Apparently, whatever the wind direction across the country, the wind in the Great Glen is always either up or down the Glen. As the wind was generally south westerly, between F3 and F6, we were blown up Glen like peas in a peashooter. A great opportunity to test the Walkabout's downwind sailing ability. In a word – superb.
Oughtred Caledonian Yawl Elsie on a run (Image © John Macpherson)
In two races, all running or broad reaching Scratch steadily gained on and overtook most of the boats in her class. The only boat that we couldn't catch was the much larger Caledonian Yawl, Elsie. To achieve this performance we needed the stronger winds, in lighter airs some of the other boats gained ground.
Looking north east up Loch Ness (Image from Nasa)
Loch Ness is a big body of water – 27 miles long – and with the wind pushing up the glen, waves build up quite strongly. On the Thursday we were to sail the whole length of the loch in two races, before and after lunch. The wind was very light at the start, although forecast to rise later, so I set off without a reef. I sailed off the pontoon and the short distance down the canal onto the loch, rather than rowing which is my normal way of leaving dry land. In the event the wind was so light, I drifted very slowly towards the start line and, even with lots of tiller waggling, got there after everyone else had left.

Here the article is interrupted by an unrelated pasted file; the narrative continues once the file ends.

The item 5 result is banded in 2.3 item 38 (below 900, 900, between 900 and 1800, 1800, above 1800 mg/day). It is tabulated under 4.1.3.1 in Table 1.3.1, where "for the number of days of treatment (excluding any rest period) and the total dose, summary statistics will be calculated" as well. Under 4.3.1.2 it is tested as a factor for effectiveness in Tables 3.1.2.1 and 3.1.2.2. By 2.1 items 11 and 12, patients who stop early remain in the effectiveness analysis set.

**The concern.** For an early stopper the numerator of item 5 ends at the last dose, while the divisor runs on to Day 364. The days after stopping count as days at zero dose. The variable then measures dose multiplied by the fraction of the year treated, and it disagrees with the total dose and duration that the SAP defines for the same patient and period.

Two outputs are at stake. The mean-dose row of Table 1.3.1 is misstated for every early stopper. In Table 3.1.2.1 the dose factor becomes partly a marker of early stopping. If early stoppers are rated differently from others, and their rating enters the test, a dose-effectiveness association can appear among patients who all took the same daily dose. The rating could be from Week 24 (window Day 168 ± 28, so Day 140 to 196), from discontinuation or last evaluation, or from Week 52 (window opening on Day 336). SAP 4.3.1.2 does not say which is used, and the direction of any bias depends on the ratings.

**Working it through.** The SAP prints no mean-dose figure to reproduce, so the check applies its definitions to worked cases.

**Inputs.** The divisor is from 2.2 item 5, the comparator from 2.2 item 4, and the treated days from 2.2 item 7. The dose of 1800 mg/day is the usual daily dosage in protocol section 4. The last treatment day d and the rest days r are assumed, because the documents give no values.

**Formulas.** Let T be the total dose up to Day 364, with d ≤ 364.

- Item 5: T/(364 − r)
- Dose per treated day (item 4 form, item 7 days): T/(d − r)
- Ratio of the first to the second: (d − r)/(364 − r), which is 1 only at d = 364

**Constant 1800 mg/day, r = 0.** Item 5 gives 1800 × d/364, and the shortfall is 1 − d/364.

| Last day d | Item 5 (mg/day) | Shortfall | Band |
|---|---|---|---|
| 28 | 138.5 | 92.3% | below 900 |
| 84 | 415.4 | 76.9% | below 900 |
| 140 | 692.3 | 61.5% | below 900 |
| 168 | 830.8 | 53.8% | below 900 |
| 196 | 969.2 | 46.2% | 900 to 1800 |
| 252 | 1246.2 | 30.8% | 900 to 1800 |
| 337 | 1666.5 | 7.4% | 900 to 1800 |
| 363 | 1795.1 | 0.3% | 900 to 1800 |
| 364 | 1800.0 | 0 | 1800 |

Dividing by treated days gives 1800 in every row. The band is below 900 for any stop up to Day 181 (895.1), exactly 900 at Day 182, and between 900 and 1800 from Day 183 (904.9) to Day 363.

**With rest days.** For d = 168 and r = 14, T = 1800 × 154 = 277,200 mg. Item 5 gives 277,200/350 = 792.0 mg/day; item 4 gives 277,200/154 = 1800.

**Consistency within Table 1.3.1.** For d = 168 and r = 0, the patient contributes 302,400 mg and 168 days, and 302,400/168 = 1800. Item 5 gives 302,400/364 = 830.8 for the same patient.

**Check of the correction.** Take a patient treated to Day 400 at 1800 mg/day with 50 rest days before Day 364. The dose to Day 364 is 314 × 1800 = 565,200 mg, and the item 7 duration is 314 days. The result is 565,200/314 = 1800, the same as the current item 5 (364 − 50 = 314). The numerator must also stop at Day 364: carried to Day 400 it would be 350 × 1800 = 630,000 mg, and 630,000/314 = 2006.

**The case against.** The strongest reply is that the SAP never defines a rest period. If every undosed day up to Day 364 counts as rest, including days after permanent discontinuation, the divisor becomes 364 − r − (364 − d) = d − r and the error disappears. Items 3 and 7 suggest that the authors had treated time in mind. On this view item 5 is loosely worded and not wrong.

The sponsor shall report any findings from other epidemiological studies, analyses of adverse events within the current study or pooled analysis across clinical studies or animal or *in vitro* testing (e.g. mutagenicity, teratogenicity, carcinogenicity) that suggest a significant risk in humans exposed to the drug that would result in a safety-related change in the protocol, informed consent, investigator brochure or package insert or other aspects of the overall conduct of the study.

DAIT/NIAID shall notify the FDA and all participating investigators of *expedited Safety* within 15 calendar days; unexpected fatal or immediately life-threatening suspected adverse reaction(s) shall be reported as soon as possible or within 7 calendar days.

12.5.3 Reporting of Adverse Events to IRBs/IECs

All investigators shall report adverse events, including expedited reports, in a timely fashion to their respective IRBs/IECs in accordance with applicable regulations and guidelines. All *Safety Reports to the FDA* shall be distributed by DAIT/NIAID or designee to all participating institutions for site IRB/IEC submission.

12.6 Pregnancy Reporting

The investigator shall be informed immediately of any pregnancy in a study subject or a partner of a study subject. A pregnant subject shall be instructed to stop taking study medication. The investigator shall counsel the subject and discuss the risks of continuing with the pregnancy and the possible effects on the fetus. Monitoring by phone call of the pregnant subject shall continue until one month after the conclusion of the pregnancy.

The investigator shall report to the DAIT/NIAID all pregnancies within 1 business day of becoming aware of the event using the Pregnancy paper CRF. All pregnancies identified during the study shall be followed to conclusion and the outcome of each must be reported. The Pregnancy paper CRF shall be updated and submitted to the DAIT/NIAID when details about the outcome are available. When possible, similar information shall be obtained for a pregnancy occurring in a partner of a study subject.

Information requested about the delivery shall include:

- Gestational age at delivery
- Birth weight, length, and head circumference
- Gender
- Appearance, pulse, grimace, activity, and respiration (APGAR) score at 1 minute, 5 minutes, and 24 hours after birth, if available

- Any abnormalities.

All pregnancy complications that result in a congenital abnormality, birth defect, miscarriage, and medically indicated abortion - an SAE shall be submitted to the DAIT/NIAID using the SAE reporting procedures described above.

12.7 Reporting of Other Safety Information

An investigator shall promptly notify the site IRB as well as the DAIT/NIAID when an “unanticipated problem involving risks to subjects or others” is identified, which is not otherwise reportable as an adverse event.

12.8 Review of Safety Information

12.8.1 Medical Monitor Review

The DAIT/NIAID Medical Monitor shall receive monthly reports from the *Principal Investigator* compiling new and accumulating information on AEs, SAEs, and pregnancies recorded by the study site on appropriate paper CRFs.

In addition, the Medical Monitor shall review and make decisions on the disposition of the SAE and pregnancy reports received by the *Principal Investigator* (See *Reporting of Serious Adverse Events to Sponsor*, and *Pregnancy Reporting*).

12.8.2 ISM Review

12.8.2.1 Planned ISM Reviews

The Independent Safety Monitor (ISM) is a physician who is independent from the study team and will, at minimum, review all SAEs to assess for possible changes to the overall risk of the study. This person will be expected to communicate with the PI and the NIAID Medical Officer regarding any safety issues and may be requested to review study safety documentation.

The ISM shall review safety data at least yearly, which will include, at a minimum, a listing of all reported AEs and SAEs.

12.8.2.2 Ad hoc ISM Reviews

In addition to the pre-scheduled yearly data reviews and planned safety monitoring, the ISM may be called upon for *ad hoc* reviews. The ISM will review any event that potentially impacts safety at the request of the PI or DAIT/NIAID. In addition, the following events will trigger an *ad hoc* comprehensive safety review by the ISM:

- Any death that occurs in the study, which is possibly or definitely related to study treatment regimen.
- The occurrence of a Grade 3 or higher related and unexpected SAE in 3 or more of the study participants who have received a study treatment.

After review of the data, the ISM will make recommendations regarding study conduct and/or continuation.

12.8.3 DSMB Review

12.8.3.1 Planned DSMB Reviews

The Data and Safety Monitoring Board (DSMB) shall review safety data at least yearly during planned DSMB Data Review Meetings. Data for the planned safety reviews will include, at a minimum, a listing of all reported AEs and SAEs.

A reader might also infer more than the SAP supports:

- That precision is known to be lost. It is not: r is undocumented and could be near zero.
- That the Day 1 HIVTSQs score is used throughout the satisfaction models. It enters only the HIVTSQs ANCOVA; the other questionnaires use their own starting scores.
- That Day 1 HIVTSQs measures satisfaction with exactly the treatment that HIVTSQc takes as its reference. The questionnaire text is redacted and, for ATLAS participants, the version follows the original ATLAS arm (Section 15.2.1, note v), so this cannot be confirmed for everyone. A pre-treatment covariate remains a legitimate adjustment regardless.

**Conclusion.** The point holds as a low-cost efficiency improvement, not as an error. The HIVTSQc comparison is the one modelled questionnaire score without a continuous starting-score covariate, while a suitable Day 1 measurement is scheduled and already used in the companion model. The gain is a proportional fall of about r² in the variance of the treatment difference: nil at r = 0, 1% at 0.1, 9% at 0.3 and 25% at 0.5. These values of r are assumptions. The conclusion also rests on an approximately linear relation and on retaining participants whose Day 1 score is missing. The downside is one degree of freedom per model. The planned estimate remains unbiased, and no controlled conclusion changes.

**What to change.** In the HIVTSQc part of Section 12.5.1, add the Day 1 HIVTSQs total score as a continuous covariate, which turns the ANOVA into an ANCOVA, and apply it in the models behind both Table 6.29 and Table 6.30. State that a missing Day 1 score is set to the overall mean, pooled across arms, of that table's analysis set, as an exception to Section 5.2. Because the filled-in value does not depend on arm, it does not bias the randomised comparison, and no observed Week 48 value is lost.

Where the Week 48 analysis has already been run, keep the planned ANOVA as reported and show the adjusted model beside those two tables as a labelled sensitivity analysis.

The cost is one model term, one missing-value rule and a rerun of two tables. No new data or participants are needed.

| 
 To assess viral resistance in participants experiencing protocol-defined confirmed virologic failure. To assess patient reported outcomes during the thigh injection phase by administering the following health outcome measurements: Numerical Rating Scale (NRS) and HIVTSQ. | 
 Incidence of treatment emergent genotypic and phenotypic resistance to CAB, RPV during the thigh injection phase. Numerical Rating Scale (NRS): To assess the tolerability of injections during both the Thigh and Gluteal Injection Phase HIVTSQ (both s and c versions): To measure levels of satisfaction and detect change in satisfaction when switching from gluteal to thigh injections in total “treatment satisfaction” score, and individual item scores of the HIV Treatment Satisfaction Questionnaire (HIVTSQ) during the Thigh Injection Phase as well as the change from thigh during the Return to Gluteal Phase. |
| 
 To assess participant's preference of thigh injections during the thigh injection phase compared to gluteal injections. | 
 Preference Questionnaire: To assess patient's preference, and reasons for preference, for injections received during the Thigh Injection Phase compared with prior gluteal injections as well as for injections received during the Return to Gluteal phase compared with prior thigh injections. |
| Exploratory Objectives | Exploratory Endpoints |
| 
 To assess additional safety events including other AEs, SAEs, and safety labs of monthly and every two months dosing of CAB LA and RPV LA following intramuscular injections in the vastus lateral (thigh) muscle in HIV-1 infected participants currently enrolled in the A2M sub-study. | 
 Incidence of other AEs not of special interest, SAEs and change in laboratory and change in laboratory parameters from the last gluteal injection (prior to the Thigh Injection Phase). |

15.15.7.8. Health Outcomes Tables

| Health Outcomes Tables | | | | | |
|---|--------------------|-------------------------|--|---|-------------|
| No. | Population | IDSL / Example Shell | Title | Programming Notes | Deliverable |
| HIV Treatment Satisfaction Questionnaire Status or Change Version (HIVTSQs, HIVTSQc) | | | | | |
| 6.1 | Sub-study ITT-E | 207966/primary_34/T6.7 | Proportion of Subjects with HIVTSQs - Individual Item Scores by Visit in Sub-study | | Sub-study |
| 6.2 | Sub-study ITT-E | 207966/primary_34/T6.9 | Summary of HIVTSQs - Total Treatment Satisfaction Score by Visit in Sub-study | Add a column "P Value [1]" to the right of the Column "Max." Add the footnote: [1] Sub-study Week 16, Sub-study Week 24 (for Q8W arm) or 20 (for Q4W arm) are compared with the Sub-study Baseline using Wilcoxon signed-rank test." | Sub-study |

The wind soon rose and we made good progress down the loch, steadily gaining on the rest of the fleet – except the three boats Lapsus, Medusa and Somervind, which had chosen to do the 'Loch Ness Challenge' – a longer race to the head of the loch, back into the wind, and then up to the head again. (Only Medusa completed that race, the others found beating back down the loch too much for more than a short time.)